• You can also use a method that we call the "Smoke Method" to determine if the draw is sufficient. Here are the steps to take to help you adjust the bypass box to ensure you have optimal draw.
      • With power disconnected from the kiln and with the kiln empty, turn the vent on.
      • Start with the bypass valve in the fully closed position. This will give it the maximum suction in the kiln.
      • Light a piece of paper on fire or something that will create smoke. Blow it out, and hold it near the cracks around the closed lid.
      • If the smoke is being pulled into the kiln around these door
  • Mostly you just have to remember how each kiln is wired or look at the wire diagram. Usually in series elements the wire is big and fat, and in parallel elements they are thin. Also, individual elements ohms are always 1/2 or 1/3 (or less) the ohms of the whole circuit in a series circuit, individual element ohms are always 2 or 3 (or more) times higher than the ohms of the circuit in a parallel circuit.
  • Up until 2003, all the 8 sided and 10 sided kilns we made had 3-bolt element connection boards. They all had 2 elements in each circuit. The top element would connect to the bottom element at the center bolt. For the kilns wired in series, the center bolt had no power wires going to it, and power went to the top and bottom. In parallel there was a jumper wire from top bolt to bottom and the power wires went to the center and either the top or bottom bolts.
  • All DaVincis (except X1800 series) and J2900s and all 10 sided kilns made 2003 and later are wired
  • L&L has used a lot of different style thermocouples over the years.

    With thermocouples there are different TYPES, and within the various types there are different STYLES.

    Some different types are Type N, Type R, Type J, Type K, Type S.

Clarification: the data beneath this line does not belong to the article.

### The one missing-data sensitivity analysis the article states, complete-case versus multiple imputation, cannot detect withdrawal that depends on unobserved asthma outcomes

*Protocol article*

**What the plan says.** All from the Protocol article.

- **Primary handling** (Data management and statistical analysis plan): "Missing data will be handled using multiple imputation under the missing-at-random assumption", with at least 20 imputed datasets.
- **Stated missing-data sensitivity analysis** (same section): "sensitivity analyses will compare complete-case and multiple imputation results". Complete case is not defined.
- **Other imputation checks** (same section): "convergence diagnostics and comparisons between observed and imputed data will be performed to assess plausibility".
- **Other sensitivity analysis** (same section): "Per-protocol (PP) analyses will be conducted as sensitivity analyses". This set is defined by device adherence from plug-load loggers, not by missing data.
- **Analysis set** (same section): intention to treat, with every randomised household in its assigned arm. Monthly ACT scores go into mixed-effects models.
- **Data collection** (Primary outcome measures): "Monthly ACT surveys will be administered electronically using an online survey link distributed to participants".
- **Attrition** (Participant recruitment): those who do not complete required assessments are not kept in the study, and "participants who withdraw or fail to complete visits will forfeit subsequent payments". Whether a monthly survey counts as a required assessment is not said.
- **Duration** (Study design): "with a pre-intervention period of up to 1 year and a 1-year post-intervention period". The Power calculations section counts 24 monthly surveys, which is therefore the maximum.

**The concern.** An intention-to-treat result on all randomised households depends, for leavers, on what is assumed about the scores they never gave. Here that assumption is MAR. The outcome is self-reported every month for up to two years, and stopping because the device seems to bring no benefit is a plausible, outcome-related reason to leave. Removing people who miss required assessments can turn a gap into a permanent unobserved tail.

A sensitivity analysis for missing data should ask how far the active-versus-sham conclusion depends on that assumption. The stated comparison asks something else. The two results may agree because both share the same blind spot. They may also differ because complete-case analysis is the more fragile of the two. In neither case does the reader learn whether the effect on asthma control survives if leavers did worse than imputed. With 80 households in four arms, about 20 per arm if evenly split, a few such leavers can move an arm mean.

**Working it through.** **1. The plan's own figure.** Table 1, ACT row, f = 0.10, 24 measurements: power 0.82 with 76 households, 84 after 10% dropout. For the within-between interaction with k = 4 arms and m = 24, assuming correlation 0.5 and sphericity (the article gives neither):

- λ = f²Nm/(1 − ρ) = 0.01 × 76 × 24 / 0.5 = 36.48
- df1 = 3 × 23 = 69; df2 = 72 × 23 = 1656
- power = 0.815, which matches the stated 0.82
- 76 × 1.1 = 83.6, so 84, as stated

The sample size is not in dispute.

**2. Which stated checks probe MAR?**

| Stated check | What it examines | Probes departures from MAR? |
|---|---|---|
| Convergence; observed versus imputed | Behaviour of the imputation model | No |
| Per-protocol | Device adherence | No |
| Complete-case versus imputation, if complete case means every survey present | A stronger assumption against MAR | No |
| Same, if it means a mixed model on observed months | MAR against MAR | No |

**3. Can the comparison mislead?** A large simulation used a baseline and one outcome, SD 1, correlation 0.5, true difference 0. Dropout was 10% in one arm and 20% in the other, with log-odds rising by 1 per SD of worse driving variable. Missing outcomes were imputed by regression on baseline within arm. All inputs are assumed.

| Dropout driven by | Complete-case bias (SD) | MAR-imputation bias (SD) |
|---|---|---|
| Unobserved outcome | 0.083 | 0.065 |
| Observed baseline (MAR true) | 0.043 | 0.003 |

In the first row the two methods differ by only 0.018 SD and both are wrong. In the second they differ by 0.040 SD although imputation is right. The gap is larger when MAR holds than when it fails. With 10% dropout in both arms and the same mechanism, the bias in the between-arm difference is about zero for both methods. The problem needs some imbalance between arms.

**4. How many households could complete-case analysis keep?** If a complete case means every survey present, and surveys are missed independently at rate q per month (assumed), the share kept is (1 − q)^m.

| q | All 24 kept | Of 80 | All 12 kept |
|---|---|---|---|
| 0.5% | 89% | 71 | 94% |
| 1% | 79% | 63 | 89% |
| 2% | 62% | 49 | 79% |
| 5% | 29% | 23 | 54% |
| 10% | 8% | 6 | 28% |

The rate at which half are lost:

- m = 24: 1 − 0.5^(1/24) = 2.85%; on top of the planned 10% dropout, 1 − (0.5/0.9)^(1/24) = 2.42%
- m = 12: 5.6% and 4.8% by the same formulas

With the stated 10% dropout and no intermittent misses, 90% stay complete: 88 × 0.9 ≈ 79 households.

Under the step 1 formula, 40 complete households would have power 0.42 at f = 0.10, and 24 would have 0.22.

L&L uses Type K or Type S.

    Type S are expensive but very long lasting thermocouple made from Platinum and Platinum-rhodium.

    L&L uses three styles of S thermocouples:

  • T-G-SXXX/00 is a 5/16" diameter 4.75" (120mm) long thermocouple.
  • T-G-SXXX/06 is a 5/16" diameter 6.3" (160mm) long thermocouple.
  • Type K  thermocouples are inexpensive but they do not last as long as the Type S thermocouples.

    They are made from Alumel and Chromel (base alloys).

    L&L currently carries five different styles of these Type K thermocouples.

    Shelf Heights
  • Bottom shelf should be 1/2" at least or 1" at most- up off the kiln floor. If there is an element in the floor of the kiln the bottom shelf should be right under the bottom-most side element.
  • Next shelf should be 8" higher minimum (7" higher if there is an element in the kiln floor). Lower shelves near the bottom make the kiln fire slower.
  • Next shelf can be closer, with shorter posts, but should never be within 1" of a Thermocouple (Thermocouples or TCs are what is reading the temperature in the kiln- they stick into the kiln a couple inches).
  • As you near the top of the kiln it is better to not have shelves as close to each other again. It is best to have 8 inches between the top most shelf and the lid (when it is closed).
  • It is not always possible to have shelves placed like this. The kiln will fire slower with a tighter load, especially if the load is tight in the bottom of the kiln.
  • Post Placement
  • Place
  • This program is fine for slumping, tack fusing, or full fusing, just substitute different top temperatures when programming. The step in the programming marked with a "*" at the end of it is the one to change.

    For slumping use 1220 (Fahrenheit)

    For tack fusing use 1350

    For full fusing use 1480